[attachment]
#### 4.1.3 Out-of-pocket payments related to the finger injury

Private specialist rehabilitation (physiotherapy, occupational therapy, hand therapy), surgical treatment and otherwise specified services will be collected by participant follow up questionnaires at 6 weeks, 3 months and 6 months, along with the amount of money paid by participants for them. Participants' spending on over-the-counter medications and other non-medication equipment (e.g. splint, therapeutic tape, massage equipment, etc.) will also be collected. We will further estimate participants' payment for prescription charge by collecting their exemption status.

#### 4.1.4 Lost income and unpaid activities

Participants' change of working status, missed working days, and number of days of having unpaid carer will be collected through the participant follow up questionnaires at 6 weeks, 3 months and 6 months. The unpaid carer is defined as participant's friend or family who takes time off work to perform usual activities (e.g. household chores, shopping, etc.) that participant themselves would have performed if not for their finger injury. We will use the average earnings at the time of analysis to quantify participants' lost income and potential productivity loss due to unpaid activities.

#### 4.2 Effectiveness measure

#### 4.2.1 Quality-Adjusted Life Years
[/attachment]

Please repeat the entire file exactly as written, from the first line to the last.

#### 4.1.3 Out-of-pocket payments related to the finger injury

Private specialist rehabilitation (physiotherapy, occupational therapy, hand therapy), surgical treatment and otherwise specified services will be collected by participant follow up questionnaires at 6 weeks, 3 months and 6 months, along with the amount of money paid by participants for them. Participants' spending on over-the-counter medications and other non-medication equipment (e.g. splint, therapeutic tape, massage equipment, etc.) will also be collected. We will further estimate participants' payment for prescription charge by collecting their exemption status.

#### 4.1.4 Lost income and unpaid activities

Participants' change of working status, missed working days, and number of days of having unpaid carer will be collected through the participant follow up questionnaires at 6 weeks, 3 months and 6 months. The unpaid carer is defined as participant's friend or family who takes time off work to perform usual activities (e.g. household chores, shopping, etc.) that participant themselves would have performed if not for their finger injury. We will use the average earnings at the time of analysis to quantify participants' lost income and potential productivity loss due to unpaid activities.

#### 4.2 Effectiveness measure

#### 4.2.1 Quality-Adjusted Life Years